Antiviral CD8+ T Cells Restricted by Human Leukocyte Antigen Class II Exist during Natural HIV Infection and Exhibit Clonal Expansion

Biology Biology
Immunology Immunology
Infectious Disease Infectious Disease
Alex K. Shalek Alex K. Shalek
Sam Kazer Sam Kazer

Ranasinghe et al.▾ Ranasinghe, S., Lamothe, P.A., Soghoian, D.Z., Kazer, S.W., Cole, M.B., Shalek, A.K., Yosef, N., Jones, B., Donaghey, F., Nwonu, C., Jani, P., Clayton, G.M., Crawford, F., White, J., Montoya, A., Power, K., Allen, T.A., Streeck, H., Kaufmann, D.E., Picker, L.J., Kappler, J.W., Walker, B.D.

Immunity , Volume 45

October, 2016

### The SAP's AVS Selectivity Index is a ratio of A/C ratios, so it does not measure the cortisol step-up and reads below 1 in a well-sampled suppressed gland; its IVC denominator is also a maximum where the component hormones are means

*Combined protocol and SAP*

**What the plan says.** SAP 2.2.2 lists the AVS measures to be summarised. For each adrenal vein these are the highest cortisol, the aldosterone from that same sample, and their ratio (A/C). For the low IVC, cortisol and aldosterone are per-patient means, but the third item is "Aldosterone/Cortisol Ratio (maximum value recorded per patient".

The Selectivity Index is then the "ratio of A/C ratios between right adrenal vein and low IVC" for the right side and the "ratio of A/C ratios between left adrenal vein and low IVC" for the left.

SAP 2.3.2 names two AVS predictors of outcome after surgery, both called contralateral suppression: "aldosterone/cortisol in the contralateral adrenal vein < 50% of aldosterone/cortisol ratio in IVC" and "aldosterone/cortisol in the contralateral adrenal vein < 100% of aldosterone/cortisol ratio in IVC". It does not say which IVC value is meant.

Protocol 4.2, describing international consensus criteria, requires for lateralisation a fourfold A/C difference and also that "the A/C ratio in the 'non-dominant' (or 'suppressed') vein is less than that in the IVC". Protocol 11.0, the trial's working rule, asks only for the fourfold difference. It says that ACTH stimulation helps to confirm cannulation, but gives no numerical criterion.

CD8+ T cell recognition of virus-infected cells is characteristically restricted by major histocompatibility complex (MHC) class I, although rare examples of MHC class II restriction have been reported in Cd4-deficient mice and a macaque SIV vaccine trial using a recombinant cytomegalovirus vector. Here, we demonstrate the presence of human leukocyte antigen (HLA) class II-restricted CD8+ T cell responses with antiviral properties in a small subset of HIV-infected individuals. In these individuals, T cell receptor β (TCRβ) analysis revealed that class II-restricted CD8+ T cells underwent clonal expansion and mediated killing of HIV-infected cells. In one case, these cells comprised 12% of circulating CD8+ T cells, and TCRα analysis revealed two distinct co-expressed TCRα chains, with only one contributing to binding of the class II HLA-peptide complex. These data indicate that class II-restricted CD8+ T cell responses can exist in a chronic human viral infection, and may contribute to immune control.